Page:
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Duke Heart Pulse — February 25, 2024

Highlights of the week:

Heart Team Implants 1500th Durable VAD

Congratulations to our Duke Ventricular Assist Device (VAD) Program for reaching a program milestone: a total of 1500 durable VAD implants have been completed at Duke University Hospital (DUH) as of this past week. The first durable VAD placed at DUH occurred in 1994.

“Achieving 1500 VAD implants is a testament to the unwavering dedication, clinical expertise, and commitment of each member of our multidisciplinary team and the community partners who identify patients that may benefit from this therapy, said Carmelo A. Milano, Joseph W. and Dorothy W. Beard Distinguished Professor of Experimental Surgery and division chief of cardiovascular and thoracic surgery at Duke Health in a statement to team members.

“As one of the first VAD centers certified by The Joint Commission, we are proud of the high standards and quality care provided to each VAD patient at Duke,” Milano adds. “Each implant represents a life impacted and a step forward in delivering comprehensive advanced heart failure care to the patients of our region.”

VADs are durable mechanical circulatory support devices used in patients who have reached end-stage heart failure. They are mechanical pumps that help a patient’s failing heart continue to pump blood through their body. Some patients receive a VAD as a “bridge-to-transplant” therapy while waiting for a heart transplant; others receive VADs as “destination therapy” — long-term placement without receiving a heart transplant. Early VADs were devices that were solely meant to keep people alive in a hospital until a donor heart could be found for them. Now, the devices have improved so much that many patients can not only leave the hospital but potentially live on VAD support for the rest of their lives.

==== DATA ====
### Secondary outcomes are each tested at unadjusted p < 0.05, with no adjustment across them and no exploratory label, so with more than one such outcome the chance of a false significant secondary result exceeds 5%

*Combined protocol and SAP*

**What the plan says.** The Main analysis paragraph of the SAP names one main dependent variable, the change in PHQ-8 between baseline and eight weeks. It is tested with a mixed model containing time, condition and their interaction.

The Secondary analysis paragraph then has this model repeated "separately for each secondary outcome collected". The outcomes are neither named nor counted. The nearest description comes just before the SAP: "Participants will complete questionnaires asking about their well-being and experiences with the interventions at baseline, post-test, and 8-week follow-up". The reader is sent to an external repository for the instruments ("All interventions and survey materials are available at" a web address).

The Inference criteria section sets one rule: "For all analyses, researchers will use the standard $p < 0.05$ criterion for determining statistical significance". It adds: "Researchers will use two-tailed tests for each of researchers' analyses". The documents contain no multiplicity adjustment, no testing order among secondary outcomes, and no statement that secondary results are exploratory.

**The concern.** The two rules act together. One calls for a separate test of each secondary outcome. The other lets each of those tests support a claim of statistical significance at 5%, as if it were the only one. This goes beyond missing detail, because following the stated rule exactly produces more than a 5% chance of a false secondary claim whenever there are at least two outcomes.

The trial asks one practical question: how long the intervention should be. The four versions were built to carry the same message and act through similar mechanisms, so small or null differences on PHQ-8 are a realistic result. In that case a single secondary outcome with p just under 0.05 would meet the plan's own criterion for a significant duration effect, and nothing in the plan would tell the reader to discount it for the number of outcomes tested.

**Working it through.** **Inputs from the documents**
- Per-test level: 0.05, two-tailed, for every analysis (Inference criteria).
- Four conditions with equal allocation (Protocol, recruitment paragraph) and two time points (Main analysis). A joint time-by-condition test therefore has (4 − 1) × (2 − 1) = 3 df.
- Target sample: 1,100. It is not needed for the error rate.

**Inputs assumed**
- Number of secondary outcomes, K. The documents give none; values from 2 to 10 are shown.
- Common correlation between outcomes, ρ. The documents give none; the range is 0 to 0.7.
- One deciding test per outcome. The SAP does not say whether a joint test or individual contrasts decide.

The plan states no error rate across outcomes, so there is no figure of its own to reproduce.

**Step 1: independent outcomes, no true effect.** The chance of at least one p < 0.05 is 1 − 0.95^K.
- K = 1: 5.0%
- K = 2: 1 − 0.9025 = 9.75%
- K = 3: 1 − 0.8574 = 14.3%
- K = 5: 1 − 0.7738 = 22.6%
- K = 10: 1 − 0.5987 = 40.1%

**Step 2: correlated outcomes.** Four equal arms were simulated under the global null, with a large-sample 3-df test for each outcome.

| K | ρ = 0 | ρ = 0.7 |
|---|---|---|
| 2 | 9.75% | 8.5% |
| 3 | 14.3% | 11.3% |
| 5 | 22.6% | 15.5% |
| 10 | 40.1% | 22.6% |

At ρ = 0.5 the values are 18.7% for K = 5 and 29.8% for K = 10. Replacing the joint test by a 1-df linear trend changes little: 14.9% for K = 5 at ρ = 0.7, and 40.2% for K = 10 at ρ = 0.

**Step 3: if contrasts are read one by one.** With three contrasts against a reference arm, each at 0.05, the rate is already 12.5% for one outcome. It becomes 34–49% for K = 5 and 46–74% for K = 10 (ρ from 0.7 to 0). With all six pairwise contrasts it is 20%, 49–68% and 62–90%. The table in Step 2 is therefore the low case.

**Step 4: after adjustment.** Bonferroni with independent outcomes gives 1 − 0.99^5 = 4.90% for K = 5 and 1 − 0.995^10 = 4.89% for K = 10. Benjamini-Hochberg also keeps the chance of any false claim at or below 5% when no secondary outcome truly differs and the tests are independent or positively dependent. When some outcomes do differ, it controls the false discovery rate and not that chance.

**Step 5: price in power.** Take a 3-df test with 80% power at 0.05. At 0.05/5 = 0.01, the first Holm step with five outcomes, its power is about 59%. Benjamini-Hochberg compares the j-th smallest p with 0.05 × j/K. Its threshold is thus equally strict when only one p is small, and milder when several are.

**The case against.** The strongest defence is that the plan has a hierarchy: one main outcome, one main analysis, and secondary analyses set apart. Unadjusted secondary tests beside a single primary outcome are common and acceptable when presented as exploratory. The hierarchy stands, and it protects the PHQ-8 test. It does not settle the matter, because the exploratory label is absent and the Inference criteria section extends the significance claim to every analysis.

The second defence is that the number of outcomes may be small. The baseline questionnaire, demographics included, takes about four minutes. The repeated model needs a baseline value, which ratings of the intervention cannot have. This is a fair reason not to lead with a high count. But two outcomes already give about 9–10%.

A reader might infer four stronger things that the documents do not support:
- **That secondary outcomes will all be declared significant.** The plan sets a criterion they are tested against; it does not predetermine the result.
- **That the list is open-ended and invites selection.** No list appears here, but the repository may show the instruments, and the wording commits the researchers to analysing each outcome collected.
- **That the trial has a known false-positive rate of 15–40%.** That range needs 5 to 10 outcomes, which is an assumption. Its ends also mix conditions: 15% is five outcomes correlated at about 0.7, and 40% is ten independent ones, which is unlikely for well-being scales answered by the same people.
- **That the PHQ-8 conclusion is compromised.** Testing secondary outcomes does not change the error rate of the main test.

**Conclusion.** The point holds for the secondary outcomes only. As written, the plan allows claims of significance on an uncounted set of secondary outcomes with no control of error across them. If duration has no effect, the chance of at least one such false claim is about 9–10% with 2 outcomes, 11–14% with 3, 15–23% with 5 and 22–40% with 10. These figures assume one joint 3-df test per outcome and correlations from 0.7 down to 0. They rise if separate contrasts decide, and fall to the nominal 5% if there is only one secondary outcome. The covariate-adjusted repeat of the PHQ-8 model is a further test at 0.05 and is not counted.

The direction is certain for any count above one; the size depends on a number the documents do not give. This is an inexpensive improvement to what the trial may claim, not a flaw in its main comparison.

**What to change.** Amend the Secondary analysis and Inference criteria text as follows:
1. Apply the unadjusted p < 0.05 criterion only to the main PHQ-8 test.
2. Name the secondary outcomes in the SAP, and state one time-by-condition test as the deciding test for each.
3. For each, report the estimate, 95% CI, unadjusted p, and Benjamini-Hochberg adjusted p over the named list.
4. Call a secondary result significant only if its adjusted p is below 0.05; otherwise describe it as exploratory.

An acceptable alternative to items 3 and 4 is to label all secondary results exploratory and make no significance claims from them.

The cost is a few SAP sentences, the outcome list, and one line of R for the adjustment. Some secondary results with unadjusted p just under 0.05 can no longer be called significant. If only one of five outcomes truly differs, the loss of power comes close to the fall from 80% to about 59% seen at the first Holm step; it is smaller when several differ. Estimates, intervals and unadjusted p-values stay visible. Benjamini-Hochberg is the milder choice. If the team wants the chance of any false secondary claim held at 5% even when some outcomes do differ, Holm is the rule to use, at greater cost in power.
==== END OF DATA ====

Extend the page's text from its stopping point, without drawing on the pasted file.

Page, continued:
“When this technology became available, we were fully in it from the beginning because we saw a much-needed gap in available treatments,” says Laura Blue, DNP, nurse practitioner and Duke’s lead VAD coordinator since 2003. “We had the resources and the desire to help more patients and it has been awesome to see people get chunks of their life back. To see them have more time to meet their dreams and have their lives improved. Giving people the ability to complete things they want to do and have more time with their families and accomplish goals has been the best part of this process.”

Milano attributes our VAD success to the many people who have been part of the VAD team over the years, especially those who led the way at the very beginning, including thoracic surgeons Peter van Trigt, MD (now at  Moses Cone) and Kevin Landolfo, MD (now at Mayo Jacksonville). The entire current team has great synergy and drive and Milano attributes a lot of that to the two surgeons who are currently driving the VAD program – Jacob Schroder, MD, and Jeffrey Keenan, MD, and cardiology partners including Stu Russell, MD, and lead VAD coordinator Laura Blue, who, he says, has probably put more time into the VAD program than anyone.

VAD technology has evolved from large pulsatile devices to smaller rotary flow pumps over the years and Duke has been a leading site for clinical research in the development of many of the devices. Duke was the leading enroller for the HeartMate II LVAD clinical trial, the HVAD HeartWare clinical trial, and the MOMENTUM HeartMate 3 clinical trials, according to Milano.

“These three devices are probably the most common VADs we’ve used in reaching this 1500th milestone,” said Milano. “And we were leaders in the clinical trials that led to the FDA approval of those devices.”

Stu Russell, MD, Duke’s regional director for advanced heart failure agrees. “If you look back over the years at the kinds of pumps that have been studied, that led us to the ones we’re using today, Duke has been one of the highest enrollers in all of the clinical trials. Our patients have helped pave the way for VADs getting better and better over time.”

Russell says physicians are seeing fewer strokes occurring with VADs and less clotting – that the pumps have gotten better, and smaller, the batteries last longer, and the devices are more reliable than ever.